Last year marked the first full year of legal hemp in the United States after the passing of the 2018 Farm Bill. But those hoping for a clear picture of where the legal CBD market is headed may have to wait, thanks in large part to uncertainty from the U.S. Food and Drug Administration (FDA), as well as at the state and local levels.
“These are the early days of CBD, reminiscent of when energy drinks started,” says Christian Patino, executive vice president of CBD maker Day One, Los Angeles. “There’s a lot of misunderstanding.”
That said, retailers have a lot more clarity on the category heading into 2020. Major operators such as Whole Foods Market, Wegmans and Kroger jumped in; at least some CBD brands started to emerge as leaders; and market research companies such as Nielsen, IRI and BDS Analytics have dedicated resources toward capturing both retail sales data and information on the CBD consumer.
All of this has been good news for the grocery channel, according to Miguel Martin, president and CEO of Natick, Mass.-based Reliva, a top-selling CBD brand.
“Right now, the No. 1 retail outlet in terms of sales per store per week, hands down, is Whole Foods,” he says, citing the high-priced selections, complete endcap displays and manned CBD sections at Whole Foods. “Wegmans also does exceptionally well.”
Martin says most other grocery retailers are “still trying to find their way” in this new category. Here is a recap of the marketplace to understand why this category may be important to grocery retailers.
Even with major researchers tracking CBD sales, it’s difficult to get an accurate picture of the category due in part to the nontraditional ways CBD is sold. Much of the category is still relegated to online sales and specialty stores (including cannabis dispensaries).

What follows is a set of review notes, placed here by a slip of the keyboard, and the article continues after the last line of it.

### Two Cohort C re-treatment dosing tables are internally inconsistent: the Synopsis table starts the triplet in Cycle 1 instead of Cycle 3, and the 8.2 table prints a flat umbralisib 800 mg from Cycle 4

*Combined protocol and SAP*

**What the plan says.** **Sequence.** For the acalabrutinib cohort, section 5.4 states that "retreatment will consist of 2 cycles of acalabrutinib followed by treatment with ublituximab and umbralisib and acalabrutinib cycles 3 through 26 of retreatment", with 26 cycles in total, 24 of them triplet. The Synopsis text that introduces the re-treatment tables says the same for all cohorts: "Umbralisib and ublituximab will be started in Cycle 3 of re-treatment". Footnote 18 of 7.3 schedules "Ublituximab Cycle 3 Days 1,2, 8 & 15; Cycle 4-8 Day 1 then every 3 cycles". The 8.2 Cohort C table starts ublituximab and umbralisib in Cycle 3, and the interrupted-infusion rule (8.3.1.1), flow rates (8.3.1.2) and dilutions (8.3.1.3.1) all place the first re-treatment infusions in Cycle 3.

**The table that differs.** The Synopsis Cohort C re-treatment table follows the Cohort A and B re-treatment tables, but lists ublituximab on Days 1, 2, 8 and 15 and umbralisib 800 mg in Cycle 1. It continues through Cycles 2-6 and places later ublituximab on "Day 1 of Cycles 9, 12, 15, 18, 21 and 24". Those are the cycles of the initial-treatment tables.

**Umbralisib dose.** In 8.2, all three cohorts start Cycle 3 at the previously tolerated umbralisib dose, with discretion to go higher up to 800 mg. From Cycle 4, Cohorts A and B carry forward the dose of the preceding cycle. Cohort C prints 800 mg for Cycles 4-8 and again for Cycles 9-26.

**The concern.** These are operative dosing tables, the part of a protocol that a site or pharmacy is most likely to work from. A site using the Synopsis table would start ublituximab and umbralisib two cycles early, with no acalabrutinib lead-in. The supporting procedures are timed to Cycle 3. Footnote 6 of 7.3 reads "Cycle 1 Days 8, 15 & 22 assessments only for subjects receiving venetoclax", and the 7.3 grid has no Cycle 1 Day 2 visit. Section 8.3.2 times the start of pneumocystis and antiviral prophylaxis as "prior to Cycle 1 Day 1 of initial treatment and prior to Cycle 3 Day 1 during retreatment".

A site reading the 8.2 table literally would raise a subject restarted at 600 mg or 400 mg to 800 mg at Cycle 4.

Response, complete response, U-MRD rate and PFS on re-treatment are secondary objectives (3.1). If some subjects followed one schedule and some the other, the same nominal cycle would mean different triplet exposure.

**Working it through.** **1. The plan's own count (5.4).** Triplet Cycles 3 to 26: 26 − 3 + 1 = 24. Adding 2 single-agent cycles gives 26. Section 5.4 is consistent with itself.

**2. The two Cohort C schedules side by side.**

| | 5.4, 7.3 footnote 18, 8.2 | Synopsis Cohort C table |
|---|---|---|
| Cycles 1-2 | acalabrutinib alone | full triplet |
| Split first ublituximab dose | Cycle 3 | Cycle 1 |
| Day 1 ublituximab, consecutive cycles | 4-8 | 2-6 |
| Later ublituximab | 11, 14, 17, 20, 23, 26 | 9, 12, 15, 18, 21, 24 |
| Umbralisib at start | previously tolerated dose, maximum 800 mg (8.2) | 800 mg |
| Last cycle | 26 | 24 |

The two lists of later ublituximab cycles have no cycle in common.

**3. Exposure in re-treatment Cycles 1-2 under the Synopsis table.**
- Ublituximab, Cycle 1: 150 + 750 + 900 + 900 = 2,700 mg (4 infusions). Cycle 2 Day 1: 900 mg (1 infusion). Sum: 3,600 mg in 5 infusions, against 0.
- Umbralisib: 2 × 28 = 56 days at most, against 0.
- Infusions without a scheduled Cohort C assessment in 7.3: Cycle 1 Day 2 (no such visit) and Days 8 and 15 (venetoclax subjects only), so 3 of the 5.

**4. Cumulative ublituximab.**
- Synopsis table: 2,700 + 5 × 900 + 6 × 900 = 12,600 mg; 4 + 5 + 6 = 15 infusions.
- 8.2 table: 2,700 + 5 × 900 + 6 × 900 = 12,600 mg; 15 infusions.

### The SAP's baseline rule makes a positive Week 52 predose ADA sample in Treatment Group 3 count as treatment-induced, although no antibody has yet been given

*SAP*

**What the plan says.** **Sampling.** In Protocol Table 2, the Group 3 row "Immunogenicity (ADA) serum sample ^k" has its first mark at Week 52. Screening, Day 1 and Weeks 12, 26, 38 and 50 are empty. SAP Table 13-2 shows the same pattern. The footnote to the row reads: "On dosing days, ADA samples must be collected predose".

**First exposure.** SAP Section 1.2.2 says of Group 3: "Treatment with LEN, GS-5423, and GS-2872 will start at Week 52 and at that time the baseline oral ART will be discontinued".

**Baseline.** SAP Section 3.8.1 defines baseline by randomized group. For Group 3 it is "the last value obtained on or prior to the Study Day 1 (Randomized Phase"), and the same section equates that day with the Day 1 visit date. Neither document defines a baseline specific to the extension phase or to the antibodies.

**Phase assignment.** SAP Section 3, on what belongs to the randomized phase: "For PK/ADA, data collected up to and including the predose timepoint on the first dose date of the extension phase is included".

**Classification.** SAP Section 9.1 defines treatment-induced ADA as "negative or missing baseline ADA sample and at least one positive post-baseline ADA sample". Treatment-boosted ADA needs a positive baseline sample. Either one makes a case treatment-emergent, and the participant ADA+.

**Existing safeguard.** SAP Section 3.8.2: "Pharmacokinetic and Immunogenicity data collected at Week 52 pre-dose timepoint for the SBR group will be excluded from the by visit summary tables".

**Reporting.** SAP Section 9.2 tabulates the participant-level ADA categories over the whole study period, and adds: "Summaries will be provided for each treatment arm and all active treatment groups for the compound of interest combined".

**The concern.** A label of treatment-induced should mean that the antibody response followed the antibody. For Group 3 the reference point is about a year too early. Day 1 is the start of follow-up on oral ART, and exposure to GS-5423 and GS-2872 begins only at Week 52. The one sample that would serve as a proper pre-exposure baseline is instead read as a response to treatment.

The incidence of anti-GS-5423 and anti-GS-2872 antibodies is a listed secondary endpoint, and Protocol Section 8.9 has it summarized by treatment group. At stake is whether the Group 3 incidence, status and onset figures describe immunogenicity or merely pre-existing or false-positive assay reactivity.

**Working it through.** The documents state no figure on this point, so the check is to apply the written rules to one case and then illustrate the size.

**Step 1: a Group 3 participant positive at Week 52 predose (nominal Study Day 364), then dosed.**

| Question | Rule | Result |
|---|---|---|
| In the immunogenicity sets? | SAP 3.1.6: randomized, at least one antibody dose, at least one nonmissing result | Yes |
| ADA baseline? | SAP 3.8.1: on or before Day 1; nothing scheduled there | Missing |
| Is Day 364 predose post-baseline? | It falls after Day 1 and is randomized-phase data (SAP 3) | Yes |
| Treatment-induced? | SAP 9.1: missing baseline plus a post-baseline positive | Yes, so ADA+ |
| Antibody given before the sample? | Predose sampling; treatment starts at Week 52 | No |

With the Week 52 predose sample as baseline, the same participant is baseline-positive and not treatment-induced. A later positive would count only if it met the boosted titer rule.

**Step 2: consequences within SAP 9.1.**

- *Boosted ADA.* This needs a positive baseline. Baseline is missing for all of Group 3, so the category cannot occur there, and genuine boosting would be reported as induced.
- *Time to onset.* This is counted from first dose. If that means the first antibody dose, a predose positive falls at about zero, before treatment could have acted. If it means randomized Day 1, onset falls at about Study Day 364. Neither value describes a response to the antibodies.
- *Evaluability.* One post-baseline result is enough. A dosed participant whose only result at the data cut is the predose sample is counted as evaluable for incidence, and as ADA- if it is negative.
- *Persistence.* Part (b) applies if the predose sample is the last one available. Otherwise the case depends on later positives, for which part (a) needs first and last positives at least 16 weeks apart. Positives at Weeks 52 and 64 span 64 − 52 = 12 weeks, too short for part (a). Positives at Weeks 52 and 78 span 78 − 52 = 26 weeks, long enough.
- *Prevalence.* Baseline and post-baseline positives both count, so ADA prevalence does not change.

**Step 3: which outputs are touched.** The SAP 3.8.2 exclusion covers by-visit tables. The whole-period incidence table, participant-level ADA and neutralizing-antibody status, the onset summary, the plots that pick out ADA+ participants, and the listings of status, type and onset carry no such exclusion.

Nielsen put total 2019 U.S. CBD sales at $900 million to $1.2 billion last year. BDS Analytics put that figure at $1.9 billion.
The opportunity is only expected to grow in the next five years: Nielsen predicts a $6 billion CBD market by 2025; BDS Analytics anticipates it will surpass the $20 billion mark by 2024.
Last year offered clarity not just on sales but also on what types of CBD consumers are buying, which channels are excelling at CBD and insights into the CBD consumer. Here’s how that data breaks out:
CBD Forms: For food, mass and drug (FMD) outlets, Nielsen showed topicals as the clear winner (49% of CBD sales), followed by tinctures (31.6%), beverages (11.7%) and gummies (1.1%). “Other” forms made up 6.6% of sales at food, drug and mass merchant retailers last year. The topicals figure is likely a little inflated because many mainstream retailers are offering only this noningestible option out of legal caution, Martin says. “So you’re going to see the segmentations toward topicals go that way,” he says.
Who’s Selling: Analysis by BDS Analytics shows 65% of 2019 CBD sales happened at cannabis dispensaries. In terms of how mainstream retail channels are doing, Nielsen has 39% of sales coming from CBD-specific sites (online and brick-and-mortar), 33% from specialty retail, 12% from online retailers selling a variety of categories and 16% from traditional retail (food, mass, convenience and drug). About $24 million of the $900 million-$1.2 billion CBD market occurred at mainstream retail last year, Nielsen says. However, BDS Analytics forecasts that number to grow to $13 billion by 2024, or about 63% of total CBD sales.
Who’s Buying: Consumer survey data shows a market ripe for trial. Nielsen predicts 15% of adults have tried CBD, while surveys from High Yield Insights show 2 in 5 adults are interested in trying CBD. As for the current CBD consumer, the market spans all ages, genders and financial backgrounds: According to BDS Analytics, the average age of a CBD consumer is 43, the market is 55% male and 45% female, and 50% have full-time employment. Surveys by Nielsen show that one-third of CBD consumers have children at home, and three-quarters have pets.